Conditional Basics: Using If Statements in JavaScript

Paul Halliday

Should we go out to eat tonight? The answer to this question is usually a yes or no answer (depending on who you ask… :)). Welcome to the world of conditionals! Let’s explore how conditionals work in JavaScript.

If you’re already an experienced developer or have played around with JavaScript for any length of time, this will probably already be second nature to you, but otherwise this is perfect if you’re just getting started. Plus, sometimes we just draw a blank and need a refresher on the syntax. This article will be perfect for both scenarios!


Conditionals allow us to perform an action if something is true or false. Let’s take the following example:

const areWeGoingOutForFood = true

if (areWeGoingOutForFood) {
  console.log(`Yay! I want Chinese food.`)

As our areWeGoingOutForFood variable is true, the message Yay! I want Chinese food. is logged to the console.

Else Block

What happens if we don’t want to go out? Well. We haven’t considered that yet. Let’s do so:

const areWeGoingOutForFood = false;

if (areWeGoingOutForFood) {
  console.log(`Yay! I want Chinese food.`);
} else {
  console.log(`I'd prefer to eat in tonight too.`);

The addition of the optional else block means that if we aren’t eating out tonight (i.e. the conditional is false), anything in this else block will be ran.

Multiple Conditional Statements with Else If

We can use multiple if/else statements in our code to switch between behavior states:

// According to - alligators have from 74 - 80 teeth!
const teeth = 74;

const promptForGuess = () => {
  const guess = prompt('How many teeth do alligators have?');

  if (guess <= 0) {
    alert(`It's definitely above zero!`);
  } else if (guess >= 1 && guess <= 39) {
    alert(`Quite a bit higher than that!`);
  } else if (guess >= 40 && guess <= 73) {
    alert(`Getting closer. It's a little higher!`);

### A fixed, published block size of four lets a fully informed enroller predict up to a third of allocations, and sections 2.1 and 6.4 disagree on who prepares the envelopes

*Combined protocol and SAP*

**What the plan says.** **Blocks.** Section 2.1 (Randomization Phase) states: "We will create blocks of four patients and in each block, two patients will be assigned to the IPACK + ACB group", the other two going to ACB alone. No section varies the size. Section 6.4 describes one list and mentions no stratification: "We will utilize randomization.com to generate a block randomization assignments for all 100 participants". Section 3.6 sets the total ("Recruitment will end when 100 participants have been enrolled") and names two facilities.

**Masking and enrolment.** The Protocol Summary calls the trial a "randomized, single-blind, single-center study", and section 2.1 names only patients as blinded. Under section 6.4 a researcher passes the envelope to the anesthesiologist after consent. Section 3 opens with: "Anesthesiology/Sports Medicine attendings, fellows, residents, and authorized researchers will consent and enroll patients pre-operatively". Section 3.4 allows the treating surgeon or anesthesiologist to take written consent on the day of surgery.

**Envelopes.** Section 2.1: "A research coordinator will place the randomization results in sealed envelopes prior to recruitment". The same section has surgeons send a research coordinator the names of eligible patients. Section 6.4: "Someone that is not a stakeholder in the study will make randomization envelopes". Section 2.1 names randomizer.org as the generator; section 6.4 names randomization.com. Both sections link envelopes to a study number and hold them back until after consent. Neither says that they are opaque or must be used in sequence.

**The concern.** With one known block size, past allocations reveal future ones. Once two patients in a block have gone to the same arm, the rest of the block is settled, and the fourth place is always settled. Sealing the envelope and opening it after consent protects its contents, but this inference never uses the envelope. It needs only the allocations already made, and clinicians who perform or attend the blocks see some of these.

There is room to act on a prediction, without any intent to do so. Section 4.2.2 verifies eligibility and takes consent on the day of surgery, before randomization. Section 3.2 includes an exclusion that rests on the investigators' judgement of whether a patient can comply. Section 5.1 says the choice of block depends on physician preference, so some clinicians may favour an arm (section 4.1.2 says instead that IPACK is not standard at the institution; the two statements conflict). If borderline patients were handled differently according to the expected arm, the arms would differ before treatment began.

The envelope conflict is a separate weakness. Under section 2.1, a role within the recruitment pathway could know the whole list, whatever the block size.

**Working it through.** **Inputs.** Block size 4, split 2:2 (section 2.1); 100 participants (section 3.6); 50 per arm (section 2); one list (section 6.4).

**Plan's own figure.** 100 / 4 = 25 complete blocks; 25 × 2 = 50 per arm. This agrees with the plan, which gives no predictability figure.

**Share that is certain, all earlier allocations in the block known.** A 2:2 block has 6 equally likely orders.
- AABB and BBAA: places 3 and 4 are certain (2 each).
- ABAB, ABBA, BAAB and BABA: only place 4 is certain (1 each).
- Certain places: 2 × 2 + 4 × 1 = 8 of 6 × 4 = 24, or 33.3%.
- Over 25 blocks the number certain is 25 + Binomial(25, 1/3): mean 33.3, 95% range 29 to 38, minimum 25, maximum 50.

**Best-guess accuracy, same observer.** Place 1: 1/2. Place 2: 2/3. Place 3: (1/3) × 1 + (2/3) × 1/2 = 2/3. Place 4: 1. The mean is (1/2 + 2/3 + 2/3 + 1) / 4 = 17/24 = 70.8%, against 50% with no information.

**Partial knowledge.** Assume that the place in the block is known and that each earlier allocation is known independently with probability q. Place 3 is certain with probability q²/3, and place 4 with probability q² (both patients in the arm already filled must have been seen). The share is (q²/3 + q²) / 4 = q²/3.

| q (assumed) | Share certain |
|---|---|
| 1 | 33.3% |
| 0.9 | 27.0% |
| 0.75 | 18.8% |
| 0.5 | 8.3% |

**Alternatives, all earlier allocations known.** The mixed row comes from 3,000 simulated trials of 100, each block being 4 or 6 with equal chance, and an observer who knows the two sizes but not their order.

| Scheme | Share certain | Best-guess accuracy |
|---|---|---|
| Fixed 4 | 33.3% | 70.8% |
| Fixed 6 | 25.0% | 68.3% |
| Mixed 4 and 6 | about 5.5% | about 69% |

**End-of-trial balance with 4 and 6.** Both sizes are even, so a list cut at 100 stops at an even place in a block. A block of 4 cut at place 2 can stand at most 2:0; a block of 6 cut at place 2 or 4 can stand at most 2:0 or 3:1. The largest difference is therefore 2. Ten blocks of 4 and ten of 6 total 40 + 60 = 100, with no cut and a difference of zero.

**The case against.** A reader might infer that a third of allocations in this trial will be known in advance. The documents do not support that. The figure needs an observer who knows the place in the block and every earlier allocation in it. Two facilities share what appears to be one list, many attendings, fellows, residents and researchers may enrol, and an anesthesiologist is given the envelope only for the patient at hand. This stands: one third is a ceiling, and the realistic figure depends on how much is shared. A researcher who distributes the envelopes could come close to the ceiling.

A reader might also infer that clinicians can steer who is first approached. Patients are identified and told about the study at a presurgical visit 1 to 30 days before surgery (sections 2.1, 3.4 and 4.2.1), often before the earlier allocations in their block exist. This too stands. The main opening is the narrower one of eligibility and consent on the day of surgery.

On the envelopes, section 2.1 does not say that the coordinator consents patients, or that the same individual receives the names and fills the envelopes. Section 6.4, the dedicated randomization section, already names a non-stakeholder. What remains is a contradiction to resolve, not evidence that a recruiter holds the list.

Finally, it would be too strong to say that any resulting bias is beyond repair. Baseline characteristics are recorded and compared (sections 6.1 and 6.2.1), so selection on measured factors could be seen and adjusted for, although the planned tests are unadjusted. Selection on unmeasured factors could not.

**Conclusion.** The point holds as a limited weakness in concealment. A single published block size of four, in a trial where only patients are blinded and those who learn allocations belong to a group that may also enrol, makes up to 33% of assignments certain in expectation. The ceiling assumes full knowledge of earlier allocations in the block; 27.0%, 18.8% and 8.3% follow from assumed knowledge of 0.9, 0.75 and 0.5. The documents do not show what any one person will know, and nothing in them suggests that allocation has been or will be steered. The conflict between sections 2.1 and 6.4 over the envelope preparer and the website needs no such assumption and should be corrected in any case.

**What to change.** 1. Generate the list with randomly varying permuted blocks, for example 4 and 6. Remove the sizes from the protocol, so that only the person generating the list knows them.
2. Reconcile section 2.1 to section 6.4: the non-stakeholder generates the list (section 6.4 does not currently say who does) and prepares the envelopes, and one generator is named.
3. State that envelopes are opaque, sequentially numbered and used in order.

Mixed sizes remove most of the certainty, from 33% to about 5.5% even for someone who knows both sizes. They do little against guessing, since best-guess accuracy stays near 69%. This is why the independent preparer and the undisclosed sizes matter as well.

} else if (guess >= teeth && guess <= 80) {
    alert(`Yup. That sounds about right.`);
  } else {
    alert(`Too many. Try lower than that.`);


When we run our project, it’ll prompt the user asking for an approximation on how many teeth an alligator has. As the user answers the question, feedback is given in the form of an alert which changes text based on how close the user was.

Our implementation is quite arbitrary, but this can be implemented in any way that you see fit. And when the number of conditions continues growing, you may want to consider using a switch statement instead.

Ternary Operator

The ternary operator can be thought of as a shortcut to the standard if statement. It takes a form similar to what we’ve already learned, but significantly more terse. Let’s visualize it:

const areWeGoingOutForFood = false;

areWeGoingOutForFood ?
  console.log(`Yay! I want Chinese food.`) :
  console.log(`I'd prefer to eat in tonight too.`)

// Result: console.log(`I'd prefer to eat in tonight too.`)

What’s happening here? Well, firstly, we’re asking whether areWeGoingOutForFood is true. Then, it follows the “TRUE : FALSE” denomination. As areWeGoingOutForFood is equal to false, the second statement is executed. Note how we’re using the colon : to separate the two statements.

Challenge: Based on the above example, what would happen if areWeGoingOutForFood was equal to true?

While it’s also possible to nest ternary conditions, I wouldn’t advise this as it tends to impair code readability and the logic gets hard to follow.

Alright, so now you know how to write conditional statements in JavaScript, which is one of the fundamental concepts to grasp! Go you! 👍

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